Paul Gauguin Cabins

Balcony cabin on Paul Gauguin (Photo: Chris Gray Faust)
Room service on Paul Gauguin (Photo: Chris Gray Faust)
Sailing out of Rangiroa in French Polynesia on Paul Gauguin (Photo: Chris Gray Faust)
Bathroom in a balcony cabin on Paul Gauguin (Photo: Chris Gray Faust)
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Editor Rating
Very Good
Chris Gray Faust
Executive Editor, U.S.

In a world where many new luxury cruise ship rooms imitate modern hotels, it’s refreshing to be in a cruise ship cabin where you actually know that you’re at sea. While Paul Gauguin doesn’t have the most luxurious rooms out there, they are still comfy, efficient and offer a homey base for your French Polynesian adventure. The 2021 refurbishment, which replaced all carpet and linens, made the spaces feel airy and bright.

Of the 165 rooms onboard, nearly 70% have balconies and all have ocean views; there are no interior cabins. There are two wheelchair accessible cabins, and a few rooms can accommodate three people. Otherwise, there are no special family cabins.

What to Expect in the Rooms on Paul Gauguin

All cabins on Paul Gauguin have a queen-sized bed; a cabinet that contains a mini-bar, a small sofa/daybed, a table and stool, and a dressing area that consists of two closets and a vanity shelf, with a second stool. There is also a safe, a hair dryer and a small flatscreen TV (about 24 inches).

The porthole rooms are on Deck 3 and start at 204 square feet. The rooms with picture windows are the same size and located on Deck 4. They are virtually identical, beyond the type of window.

Most of the beds on Paul Gauguin are true queen-sized beds, with a queen-sized mattress, and so you’re not able to separate them. If you are traveling with friends or someone who isn’t your partner, request a room with a bed that can be split.

Suites and Balcony Rooms on Paul Gauguin

The balcony cabins on Paul Gauguin come in four different configurations, mostly determined by the deck they are on. Category D and Category C are identical in their layout, on Deck 6 and Deck 7, respectively. They come in at 215 square feet, with a 32 square foot balcony.

Your space goes up somewhat dramatically when you book a Category B veranda, and so do your perks. Besides bumping up to 247 square feet, a curtain separates your living area from your bedroom, giving you the illusion of a suite (although not the actual two rooms). Balconies are also larger, and you have an actual armchair with your sofa, as opposed to a stool. All rooms in this category and above also come with butler service.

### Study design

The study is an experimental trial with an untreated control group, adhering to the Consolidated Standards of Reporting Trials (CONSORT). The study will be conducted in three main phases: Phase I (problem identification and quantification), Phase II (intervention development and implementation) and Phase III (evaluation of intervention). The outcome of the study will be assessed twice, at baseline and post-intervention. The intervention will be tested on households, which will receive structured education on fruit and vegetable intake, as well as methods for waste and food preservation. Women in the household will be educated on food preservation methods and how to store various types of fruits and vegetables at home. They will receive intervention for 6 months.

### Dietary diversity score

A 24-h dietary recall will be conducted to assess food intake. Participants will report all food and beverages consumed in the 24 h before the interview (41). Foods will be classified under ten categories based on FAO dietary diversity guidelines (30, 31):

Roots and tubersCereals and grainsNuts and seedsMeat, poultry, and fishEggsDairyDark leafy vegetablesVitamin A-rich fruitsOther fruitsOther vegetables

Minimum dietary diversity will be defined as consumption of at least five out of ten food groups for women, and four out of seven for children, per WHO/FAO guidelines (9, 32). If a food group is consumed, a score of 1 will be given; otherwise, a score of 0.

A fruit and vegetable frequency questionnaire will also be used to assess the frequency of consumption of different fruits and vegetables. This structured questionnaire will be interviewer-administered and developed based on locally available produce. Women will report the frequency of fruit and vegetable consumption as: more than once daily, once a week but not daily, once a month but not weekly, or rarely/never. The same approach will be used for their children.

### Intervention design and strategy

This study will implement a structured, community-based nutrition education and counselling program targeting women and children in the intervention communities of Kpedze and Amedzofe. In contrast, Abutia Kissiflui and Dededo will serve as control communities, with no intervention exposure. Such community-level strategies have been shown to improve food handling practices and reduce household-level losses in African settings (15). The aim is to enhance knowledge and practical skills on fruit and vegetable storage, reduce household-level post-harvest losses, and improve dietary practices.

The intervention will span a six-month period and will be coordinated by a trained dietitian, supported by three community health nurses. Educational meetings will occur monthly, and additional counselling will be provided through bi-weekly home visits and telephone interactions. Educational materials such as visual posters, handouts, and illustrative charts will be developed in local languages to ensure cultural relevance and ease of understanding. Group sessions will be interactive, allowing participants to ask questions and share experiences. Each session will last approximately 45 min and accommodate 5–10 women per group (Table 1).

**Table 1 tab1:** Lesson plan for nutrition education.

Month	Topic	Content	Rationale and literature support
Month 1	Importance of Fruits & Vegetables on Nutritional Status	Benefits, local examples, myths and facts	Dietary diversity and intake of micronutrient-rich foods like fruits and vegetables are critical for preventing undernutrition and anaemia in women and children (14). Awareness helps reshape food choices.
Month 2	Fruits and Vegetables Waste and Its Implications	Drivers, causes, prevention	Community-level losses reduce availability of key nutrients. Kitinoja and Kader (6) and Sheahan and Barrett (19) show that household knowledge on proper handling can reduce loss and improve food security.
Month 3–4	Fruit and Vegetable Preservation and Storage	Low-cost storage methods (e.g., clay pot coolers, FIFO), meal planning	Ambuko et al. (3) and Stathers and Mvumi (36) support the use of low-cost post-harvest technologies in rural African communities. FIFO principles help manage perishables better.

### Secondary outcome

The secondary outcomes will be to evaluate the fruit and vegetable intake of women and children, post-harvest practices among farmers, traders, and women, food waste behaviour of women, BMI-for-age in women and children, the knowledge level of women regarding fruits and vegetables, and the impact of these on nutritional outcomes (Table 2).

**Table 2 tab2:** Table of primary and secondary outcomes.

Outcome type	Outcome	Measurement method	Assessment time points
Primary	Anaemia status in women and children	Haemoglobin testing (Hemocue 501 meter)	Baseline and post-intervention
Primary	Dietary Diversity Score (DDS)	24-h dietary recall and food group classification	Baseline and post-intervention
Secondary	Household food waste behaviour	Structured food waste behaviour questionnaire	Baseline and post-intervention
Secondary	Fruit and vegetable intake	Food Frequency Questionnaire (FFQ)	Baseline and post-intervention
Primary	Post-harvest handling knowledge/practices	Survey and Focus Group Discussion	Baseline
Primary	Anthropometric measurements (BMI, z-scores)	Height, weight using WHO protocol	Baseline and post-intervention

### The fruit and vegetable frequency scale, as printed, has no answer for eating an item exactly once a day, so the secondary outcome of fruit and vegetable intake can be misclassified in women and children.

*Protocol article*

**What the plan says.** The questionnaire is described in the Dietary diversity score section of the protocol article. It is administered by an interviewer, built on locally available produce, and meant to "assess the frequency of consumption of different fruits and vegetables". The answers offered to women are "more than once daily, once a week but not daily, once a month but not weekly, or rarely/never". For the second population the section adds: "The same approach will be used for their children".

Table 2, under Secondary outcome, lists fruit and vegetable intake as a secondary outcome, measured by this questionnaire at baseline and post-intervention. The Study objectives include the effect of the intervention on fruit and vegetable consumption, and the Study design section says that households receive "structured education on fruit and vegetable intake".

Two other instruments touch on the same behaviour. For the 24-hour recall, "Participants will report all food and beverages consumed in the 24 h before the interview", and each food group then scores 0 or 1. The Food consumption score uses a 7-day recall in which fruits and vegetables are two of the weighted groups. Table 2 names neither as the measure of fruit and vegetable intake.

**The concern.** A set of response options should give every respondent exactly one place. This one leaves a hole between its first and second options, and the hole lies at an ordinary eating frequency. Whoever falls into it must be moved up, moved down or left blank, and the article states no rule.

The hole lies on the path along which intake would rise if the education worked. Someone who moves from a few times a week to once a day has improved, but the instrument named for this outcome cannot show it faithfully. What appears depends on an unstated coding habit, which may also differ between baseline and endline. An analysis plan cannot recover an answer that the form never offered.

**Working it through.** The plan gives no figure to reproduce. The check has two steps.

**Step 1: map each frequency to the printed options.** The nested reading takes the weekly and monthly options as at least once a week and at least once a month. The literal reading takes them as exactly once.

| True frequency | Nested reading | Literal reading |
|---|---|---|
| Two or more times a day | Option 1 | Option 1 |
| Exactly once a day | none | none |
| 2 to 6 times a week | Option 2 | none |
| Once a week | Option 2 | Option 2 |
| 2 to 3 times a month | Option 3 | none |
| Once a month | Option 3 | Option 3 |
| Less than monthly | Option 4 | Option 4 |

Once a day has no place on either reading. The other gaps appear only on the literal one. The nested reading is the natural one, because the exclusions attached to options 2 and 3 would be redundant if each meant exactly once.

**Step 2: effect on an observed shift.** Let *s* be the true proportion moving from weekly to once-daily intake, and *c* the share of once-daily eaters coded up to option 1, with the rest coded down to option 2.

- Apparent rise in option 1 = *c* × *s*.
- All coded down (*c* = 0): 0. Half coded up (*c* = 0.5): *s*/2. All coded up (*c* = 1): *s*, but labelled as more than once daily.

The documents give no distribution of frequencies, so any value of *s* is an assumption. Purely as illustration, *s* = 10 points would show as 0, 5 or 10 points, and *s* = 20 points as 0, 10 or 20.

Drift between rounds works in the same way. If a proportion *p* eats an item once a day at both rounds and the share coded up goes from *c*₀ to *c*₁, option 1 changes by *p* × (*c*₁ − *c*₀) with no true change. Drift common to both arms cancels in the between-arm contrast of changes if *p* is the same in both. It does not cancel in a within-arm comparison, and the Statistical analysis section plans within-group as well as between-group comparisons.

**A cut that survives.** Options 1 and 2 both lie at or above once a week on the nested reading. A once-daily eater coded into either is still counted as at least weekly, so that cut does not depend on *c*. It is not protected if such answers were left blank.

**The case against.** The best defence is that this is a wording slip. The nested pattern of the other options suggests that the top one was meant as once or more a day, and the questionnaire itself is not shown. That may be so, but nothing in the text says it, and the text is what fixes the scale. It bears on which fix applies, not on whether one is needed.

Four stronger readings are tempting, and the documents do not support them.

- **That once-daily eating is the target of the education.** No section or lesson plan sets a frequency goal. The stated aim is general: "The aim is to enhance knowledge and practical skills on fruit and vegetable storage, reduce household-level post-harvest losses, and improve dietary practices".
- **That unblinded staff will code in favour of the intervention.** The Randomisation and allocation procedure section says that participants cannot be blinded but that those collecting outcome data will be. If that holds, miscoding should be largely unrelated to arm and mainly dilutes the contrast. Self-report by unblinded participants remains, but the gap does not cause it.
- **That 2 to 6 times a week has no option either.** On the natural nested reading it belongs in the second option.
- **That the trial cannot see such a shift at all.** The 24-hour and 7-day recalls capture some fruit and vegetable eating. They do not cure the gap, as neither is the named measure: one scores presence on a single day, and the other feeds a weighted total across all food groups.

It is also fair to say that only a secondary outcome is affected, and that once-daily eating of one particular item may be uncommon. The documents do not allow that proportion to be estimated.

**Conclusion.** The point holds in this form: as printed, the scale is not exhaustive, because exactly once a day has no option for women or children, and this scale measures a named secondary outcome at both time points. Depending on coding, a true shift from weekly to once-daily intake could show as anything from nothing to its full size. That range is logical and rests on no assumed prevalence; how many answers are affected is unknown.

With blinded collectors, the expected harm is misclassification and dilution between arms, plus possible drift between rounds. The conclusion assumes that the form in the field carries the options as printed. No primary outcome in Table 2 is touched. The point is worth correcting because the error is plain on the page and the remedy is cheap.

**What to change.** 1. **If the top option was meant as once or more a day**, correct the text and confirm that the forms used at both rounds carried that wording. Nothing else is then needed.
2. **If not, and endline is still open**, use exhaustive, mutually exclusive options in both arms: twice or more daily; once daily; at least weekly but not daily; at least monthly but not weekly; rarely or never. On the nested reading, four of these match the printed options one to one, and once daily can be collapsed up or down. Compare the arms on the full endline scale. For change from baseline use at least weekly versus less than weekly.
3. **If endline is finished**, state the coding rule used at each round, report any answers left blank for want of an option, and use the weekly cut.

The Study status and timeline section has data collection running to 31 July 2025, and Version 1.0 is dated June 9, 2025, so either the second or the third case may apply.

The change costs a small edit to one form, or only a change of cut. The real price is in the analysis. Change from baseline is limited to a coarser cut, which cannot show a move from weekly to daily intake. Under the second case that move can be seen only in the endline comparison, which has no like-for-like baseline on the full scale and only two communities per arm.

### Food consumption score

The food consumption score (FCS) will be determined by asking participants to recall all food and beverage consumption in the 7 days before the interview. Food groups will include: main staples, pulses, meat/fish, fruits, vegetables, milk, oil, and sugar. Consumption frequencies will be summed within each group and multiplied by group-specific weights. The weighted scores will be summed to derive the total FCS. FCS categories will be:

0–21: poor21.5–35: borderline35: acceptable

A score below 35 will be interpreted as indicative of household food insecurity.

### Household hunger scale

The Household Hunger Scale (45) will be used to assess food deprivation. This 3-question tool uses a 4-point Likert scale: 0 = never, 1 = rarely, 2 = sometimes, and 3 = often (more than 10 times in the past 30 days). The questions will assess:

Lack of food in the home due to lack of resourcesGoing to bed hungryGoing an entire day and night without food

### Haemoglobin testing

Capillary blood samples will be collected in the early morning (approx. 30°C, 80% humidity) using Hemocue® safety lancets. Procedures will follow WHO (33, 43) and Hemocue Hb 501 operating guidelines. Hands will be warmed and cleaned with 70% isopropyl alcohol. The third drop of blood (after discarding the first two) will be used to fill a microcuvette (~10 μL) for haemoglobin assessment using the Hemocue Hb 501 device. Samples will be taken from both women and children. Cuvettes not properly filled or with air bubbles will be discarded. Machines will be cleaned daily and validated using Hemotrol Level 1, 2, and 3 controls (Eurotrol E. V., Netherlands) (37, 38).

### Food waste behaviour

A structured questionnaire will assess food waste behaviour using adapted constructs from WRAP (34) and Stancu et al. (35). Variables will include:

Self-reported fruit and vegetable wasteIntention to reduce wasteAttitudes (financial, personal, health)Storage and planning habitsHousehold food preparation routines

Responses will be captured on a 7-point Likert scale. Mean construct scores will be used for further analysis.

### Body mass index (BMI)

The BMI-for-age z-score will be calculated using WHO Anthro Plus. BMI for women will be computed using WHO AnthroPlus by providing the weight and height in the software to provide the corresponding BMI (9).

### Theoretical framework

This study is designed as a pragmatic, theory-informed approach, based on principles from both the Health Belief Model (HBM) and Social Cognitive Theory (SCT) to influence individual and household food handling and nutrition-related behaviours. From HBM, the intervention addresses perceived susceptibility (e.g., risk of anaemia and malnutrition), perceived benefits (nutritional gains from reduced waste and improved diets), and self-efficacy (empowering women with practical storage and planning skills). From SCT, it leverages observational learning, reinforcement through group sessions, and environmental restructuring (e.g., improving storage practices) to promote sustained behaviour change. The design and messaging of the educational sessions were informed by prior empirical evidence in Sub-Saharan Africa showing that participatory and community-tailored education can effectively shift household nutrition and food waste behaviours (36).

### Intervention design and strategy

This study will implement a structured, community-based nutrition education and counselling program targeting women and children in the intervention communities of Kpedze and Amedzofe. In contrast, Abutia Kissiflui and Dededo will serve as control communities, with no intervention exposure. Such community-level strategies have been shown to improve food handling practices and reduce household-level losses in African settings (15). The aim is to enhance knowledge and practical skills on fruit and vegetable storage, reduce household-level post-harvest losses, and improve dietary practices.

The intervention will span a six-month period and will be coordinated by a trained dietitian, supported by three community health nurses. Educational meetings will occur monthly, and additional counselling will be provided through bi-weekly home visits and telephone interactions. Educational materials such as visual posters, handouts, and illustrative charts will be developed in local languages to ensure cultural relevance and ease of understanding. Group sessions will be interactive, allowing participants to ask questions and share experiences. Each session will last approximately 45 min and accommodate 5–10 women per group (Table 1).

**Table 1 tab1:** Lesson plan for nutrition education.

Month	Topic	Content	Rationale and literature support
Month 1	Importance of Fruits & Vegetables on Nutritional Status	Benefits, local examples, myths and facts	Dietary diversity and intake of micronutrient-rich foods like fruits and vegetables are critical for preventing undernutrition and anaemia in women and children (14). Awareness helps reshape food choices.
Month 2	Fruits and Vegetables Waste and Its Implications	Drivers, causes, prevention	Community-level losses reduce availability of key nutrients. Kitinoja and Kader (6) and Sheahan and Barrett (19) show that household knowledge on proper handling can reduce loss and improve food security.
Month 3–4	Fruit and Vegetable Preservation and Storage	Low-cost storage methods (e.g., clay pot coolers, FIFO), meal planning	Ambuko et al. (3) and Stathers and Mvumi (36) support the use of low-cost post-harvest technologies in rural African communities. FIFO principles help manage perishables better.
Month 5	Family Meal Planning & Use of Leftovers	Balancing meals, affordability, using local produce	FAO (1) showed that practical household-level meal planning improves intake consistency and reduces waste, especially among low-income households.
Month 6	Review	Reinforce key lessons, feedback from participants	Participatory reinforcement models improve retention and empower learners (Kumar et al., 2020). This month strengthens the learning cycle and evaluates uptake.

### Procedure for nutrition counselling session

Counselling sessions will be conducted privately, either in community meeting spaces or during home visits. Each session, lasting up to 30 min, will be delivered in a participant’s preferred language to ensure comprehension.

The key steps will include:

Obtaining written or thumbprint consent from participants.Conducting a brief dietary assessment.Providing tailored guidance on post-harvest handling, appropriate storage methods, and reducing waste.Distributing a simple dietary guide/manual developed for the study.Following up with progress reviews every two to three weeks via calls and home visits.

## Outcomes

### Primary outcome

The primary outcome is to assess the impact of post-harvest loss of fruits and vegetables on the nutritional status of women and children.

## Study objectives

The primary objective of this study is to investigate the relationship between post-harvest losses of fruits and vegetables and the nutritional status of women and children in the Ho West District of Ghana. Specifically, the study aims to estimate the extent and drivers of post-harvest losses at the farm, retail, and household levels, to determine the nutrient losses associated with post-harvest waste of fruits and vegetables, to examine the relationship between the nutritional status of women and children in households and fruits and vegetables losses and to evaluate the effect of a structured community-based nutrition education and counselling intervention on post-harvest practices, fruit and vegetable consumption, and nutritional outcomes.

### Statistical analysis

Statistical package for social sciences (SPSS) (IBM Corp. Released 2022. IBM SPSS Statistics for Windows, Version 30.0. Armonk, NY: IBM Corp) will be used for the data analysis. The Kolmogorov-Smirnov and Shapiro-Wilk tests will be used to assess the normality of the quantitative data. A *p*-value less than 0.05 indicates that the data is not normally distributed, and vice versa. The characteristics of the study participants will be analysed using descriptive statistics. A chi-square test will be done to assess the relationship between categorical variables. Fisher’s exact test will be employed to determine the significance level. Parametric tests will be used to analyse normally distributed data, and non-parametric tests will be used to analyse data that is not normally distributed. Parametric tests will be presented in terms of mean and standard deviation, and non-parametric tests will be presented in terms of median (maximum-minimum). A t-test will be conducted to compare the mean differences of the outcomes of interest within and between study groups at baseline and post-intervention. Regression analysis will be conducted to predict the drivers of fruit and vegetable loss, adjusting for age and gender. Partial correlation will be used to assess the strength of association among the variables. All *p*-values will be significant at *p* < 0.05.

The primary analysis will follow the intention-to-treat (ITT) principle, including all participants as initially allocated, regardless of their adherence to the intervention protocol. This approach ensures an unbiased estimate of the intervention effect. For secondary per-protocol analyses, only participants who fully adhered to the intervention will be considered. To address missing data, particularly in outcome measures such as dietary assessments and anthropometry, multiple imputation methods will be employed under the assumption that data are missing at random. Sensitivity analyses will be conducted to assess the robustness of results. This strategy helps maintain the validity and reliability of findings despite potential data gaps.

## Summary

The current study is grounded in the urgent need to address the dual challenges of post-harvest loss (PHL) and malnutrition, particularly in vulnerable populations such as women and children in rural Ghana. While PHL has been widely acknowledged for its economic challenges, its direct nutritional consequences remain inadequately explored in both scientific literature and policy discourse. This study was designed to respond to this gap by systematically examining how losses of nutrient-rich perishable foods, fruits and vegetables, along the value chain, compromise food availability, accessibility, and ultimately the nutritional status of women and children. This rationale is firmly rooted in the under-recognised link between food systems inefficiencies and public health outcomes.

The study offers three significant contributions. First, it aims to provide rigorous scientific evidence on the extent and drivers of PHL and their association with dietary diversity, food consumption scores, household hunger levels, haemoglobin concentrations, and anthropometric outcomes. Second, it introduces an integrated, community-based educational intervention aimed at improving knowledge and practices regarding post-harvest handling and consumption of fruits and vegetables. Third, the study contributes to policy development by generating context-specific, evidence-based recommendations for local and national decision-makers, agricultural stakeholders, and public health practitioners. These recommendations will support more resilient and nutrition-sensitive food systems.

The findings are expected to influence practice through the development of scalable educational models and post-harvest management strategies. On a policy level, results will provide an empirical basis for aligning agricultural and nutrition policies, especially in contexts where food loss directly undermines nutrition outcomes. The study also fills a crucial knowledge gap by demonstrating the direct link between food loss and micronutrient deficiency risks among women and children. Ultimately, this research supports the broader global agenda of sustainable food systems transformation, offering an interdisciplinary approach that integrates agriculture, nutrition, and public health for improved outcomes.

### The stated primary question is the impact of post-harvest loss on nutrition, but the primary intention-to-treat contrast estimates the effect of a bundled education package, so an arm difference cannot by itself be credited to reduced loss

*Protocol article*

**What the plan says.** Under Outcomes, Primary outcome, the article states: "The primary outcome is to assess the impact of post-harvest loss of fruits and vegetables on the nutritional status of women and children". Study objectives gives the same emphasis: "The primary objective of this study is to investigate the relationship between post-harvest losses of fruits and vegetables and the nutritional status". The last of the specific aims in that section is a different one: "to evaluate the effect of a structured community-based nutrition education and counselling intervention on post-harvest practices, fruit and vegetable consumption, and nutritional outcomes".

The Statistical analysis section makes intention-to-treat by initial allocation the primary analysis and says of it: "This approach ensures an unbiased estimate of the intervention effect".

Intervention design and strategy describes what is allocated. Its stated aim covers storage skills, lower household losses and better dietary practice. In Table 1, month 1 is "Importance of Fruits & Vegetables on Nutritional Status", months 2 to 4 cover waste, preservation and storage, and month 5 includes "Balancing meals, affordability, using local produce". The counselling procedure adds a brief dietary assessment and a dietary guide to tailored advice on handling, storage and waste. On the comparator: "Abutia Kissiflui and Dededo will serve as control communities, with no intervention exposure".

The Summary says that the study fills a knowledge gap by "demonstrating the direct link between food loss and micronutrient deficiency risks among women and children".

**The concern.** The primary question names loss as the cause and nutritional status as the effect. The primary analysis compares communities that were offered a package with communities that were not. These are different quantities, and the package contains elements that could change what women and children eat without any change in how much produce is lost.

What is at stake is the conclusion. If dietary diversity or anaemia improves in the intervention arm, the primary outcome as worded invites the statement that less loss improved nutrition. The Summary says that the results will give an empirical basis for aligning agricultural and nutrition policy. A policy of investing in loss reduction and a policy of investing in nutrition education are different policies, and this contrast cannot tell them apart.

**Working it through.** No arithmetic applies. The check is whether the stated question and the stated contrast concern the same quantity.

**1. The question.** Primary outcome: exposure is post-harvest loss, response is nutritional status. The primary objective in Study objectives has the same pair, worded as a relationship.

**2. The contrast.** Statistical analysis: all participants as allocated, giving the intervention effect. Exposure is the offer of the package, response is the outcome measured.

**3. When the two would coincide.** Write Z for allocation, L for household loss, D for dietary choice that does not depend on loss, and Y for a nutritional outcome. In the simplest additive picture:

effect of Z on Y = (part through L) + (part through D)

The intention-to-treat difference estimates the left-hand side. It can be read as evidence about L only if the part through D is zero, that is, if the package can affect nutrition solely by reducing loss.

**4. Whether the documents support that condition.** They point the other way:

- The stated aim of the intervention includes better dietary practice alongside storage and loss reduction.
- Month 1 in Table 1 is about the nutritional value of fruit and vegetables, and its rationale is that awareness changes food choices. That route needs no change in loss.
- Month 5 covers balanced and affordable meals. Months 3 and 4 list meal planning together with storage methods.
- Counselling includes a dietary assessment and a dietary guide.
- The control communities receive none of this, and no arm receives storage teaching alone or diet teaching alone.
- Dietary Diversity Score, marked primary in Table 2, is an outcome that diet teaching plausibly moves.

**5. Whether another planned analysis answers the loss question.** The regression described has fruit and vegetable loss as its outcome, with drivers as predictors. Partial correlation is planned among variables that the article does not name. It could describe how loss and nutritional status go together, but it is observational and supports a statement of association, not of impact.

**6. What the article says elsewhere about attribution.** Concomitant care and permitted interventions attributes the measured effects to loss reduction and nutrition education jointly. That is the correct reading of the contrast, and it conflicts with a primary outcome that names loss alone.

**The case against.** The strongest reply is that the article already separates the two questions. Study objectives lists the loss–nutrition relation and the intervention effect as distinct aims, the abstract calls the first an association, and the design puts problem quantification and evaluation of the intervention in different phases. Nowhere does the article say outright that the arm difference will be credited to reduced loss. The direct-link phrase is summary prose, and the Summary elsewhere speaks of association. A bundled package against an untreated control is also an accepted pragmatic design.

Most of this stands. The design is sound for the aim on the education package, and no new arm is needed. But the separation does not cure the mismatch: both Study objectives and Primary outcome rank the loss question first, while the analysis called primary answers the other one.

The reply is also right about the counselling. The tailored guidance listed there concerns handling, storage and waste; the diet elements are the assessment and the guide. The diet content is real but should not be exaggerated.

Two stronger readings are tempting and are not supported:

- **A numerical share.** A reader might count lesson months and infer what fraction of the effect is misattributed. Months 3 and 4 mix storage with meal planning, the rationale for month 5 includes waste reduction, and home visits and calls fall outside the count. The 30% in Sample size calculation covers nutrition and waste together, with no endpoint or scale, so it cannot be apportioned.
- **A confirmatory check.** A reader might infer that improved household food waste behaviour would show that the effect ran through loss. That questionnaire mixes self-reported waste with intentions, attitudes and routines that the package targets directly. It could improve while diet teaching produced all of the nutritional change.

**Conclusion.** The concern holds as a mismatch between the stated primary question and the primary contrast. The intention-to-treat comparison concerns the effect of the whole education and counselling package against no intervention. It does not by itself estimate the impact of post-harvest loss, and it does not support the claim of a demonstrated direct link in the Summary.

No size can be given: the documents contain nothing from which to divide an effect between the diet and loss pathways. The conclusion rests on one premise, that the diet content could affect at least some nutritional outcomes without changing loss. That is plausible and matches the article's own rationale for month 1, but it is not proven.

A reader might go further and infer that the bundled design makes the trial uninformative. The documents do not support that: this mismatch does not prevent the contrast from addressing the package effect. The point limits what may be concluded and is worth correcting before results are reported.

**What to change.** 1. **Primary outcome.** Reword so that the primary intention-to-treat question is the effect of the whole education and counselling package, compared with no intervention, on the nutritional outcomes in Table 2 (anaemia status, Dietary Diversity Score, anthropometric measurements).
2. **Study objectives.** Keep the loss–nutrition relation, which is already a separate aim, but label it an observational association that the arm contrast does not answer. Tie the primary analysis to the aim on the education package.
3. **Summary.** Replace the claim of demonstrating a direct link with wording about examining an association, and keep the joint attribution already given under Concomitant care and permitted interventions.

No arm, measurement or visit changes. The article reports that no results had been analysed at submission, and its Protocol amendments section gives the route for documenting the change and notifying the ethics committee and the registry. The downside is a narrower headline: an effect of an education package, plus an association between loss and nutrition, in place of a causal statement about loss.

The Category A veranda cabins are larger still, at 300 square feet. The closets in these rooms move to the area near the bathroom, instead of right next to the bed, which makes the room feel more spacious.

The Grand Suite is when life begins to feel truly luxe. Even though they aren’t true suites and are just one room, these cabins at the front of the ship on Deck 8 are 322 square feet and come with king-sized beds. There are two TVs in the room, as well as two armchairs with your sofa, and a second window in addition to your veranda. The balcony wraps around and is almost 194 square feet. You also receive two included 50-minute spa treatments when you book this suite.

Finally, there are two Owners Suite on Deck 7, located close to the bridge; each are slightly different. 7001 is 457 square feet, with a 77 square foot balcony; a separate bedroom with a queen-sized bed; a loveseat that pulls out into a twin for a third guest and a separate shower and dressing area. 7002 is 588 square feet with a 57 square foot balcony. The amenities are similar, but the loveseat pulls out into a queen bed for a third guest. Both rooms have a full dining table in addition to your sitting area. Perks here include private transfers, premium drinks at the bar and included spa services.

Cabin Bathrooms on Paul Gauguin

The bathrooms on Paul Gauguin are efficient and attractive, with good storage options. It’s not a place, though, that two people can easily share at the same time, even in the suites, as there are no double vanities.

Unusual in cruise ships these days, all cabins have a tub. You need to step over the somewhat high and narrow tub for your shower, although there are grab bars and mats so you don’t slip. A half-glass door keeps the water out. Products in the bathroom are Algotherm; you have shower gel, shampoo and conditioner in dispensers affixed to the wall.

Cabins to Avoid on Paul Gauguin

If you are an early-to-bed kind of person, avoid the cabins both above and below Le Grand Salon on decks 4 and 6, as noise bleeds through. The porthole rooms on Deck 3 line the passage to the marina, which is used by scuba divers. That can either be a boon or a curse, depending on if you’re one of them.

The South Pacific can be rocky. If you’re prone to seasickness, it’s best to get rooms that are at the middle of the ship and not on the top level.

Alternatively, check out our favorite cabins below.

Cruise Critic Room Picks

On a Budget: Your days on Paul Gauguin can be action-packed if you maximize time on shore, so if you’re looking to get in at the lowest level, we’d go for a picture window if you’re not a scuba diver, a porthole window if you are (due to the proximity of these rooms to the marina).

For a Splash: All of the balcony cabins are decent sized, but if you’re looking to upscale your French Polynesia trip, we’d book Category B or higher to get the butler service.

For a Splurge: Of the suites, we prefer the wrap-around balcony and king-sized bed in the Grand Suite, as opposed to the Owners Suites.

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